Follow the chalk of the foul line from home plate down toward Fenway Park's empty right-field seats, and Pesky's Pole is still buzzing. There's the matter of Mark Bellhorn's late-game home run Saturday night, which at once stung the right-field foul pole and shook all New England. But there's something else, too.
For the past two weeks, that pole has been a conduit for the hopes and dreams of the baseball world. This autumn, at least, the Red Sox are America's team.
There is the quest, of course - the attempt to exorcise a name and a number that have come to represent repeated heartbreaking failure. Yet to stop at Babe Ruth and 1918 - the two markers of the last time Boston won a World Series - is to misunderstand why much of America has suddenly become Red Sox Nation.
On their way to tonight's Game 3 in St. Louis, the Red Sox have become the country's bedtime story - a nightly tale of the utterly fantastic, involving a cast of characters more suited to a pirate ship than prime time.
They are common men for the common man, antiheroes for Generation X, the image of slackers in spikes. But with bat in hand, they have been an antidote to decades of Yankee anxiety and an escape for a nation eager for any hint of levity in an all-too-serious time.
"Once you start watching the games, you start to pick up on this," says John Odell of the Baseball Hall of Fame in Cooperstown, N.Y. "It is an assembly of interesting characters."
Heading into tonight's game, they have put the Red Sox ahead two games to none against the Cardinals. The same thing happened the last time the Sox were in the World Series 18 years ago. Back then, the Sox lost the series in seven games, and Bill Buckner's crucial error in Game 6 added to the so-called curse.
This group bumbled their way to eight errors in the first two games - a new World Series record - and still managed to win. Part of it is the potency of the Red Sox lineup, where the hottest hitter on the team is hitting ninth in the order, and last year's batting champion slots in at No. 8. Of the 354 pitches thrown by the Cardinals so far, Red Sox batters have swung and missed only 18 times.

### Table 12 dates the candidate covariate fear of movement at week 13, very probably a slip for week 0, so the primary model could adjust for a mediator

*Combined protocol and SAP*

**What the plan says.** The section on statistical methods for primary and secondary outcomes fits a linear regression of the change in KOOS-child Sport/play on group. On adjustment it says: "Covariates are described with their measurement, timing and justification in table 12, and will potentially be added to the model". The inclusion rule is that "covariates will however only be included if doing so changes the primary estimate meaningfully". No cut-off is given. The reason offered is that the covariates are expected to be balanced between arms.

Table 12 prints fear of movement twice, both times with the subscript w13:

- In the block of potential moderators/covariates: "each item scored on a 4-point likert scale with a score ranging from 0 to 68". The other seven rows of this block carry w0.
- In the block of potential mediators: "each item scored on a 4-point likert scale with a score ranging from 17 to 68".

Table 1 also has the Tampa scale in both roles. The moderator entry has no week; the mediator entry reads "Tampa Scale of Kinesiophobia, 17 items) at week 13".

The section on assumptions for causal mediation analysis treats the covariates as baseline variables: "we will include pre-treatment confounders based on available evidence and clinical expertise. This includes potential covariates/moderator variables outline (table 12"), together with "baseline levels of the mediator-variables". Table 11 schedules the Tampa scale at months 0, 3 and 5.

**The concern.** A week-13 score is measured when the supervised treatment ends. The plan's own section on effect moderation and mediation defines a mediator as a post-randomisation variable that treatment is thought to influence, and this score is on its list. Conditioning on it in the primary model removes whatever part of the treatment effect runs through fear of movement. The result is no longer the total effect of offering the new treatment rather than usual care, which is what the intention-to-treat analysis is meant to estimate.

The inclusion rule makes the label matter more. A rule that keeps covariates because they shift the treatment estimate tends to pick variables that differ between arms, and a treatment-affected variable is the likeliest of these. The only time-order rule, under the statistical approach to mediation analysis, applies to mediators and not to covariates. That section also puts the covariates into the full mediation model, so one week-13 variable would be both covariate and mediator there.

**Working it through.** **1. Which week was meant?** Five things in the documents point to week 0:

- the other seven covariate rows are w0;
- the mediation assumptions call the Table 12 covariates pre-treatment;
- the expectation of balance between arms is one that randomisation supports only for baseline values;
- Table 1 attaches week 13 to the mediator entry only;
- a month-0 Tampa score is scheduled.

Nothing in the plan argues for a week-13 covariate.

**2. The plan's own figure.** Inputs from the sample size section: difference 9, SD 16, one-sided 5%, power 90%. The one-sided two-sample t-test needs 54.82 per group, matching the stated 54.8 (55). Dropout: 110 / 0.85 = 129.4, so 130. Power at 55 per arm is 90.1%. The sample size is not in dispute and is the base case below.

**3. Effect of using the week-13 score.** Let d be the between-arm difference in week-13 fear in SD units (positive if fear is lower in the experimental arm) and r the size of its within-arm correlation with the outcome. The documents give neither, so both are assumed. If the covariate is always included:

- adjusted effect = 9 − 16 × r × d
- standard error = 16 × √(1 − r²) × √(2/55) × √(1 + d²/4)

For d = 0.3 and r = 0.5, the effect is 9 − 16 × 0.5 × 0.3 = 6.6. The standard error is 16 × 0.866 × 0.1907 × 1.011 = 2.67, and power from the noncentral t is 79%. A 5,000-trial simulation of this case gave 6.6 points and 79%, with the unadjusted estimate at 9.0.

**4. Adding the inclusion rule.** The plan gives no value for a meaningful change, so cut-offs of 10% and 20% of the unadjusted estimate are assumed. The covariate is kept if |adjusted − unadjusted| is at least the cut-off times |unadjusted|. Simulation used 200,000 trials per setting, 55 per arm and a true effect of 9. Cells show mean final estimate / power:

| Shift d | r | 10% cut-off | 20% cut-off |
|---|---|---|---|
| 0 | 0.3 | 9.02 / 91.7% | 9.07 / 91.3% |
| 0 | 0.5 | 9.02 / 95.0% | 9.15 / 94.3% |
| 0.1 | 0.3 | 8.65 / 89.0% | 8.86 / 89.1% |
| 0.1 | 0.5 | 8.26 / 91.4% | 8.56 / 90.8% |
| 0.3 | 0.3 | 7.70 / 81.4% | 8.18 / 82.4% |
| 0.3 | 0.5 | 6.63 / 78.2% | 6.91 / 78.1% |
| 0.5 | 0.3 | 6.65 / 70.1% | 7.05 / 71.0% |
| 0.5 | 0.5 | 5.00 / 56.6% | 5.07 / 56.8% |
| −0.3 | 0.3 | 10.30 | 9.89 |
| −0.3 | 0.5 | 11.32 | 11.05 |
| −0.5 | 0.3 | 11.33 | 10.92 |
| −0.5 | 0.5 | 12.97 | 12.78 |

But players point to a different factor. They say they have never played on a team with a stronger sense of togetherness, and that attitude has given players confidence. With it, they can cut through the New England angst to see what is beneath it - Boston's desperate desire to see its players win.
"On this team ... there's a kinship in that locker room that I think is a byproduct of the environment we play in here. I've never experienced anything like it," said pitcher Curt Schilling after Game 2. "[The fans] believe in me to the nth degree and a lot of times I tell the other guys, 'Don't be the only guy not believing in yourself.' "
This is a man who goes into Red Sox Internet chat rooms to talk with fans. This is the leader of a different type of team. That was obvious enough when it became the only team in baseball history ever to win a series it was trailing three games to zero.
But the Cardinals, and the caldron of Busch Stadium, present an altogether different sort of test.
Four times the Red Sox have made it to a World Series since 1918. Four times they have lost in seven games - twice to the Cardinals. But that's just the perfect twist to an 86-year epic - and makes this week's games more interesting.
For much of America, this ride on the Red Sox bandwagon began a year ago, as both the Sox and Chicago Cubs - who haven't won the World Series since 1908 - were five outs away from meeting in the Fall Classic. Neither made it. And although the Cubs faltered this year, the Sox have kept America intrigued.
Says Mr. Odell: "In this country, we like rooting for the underdog."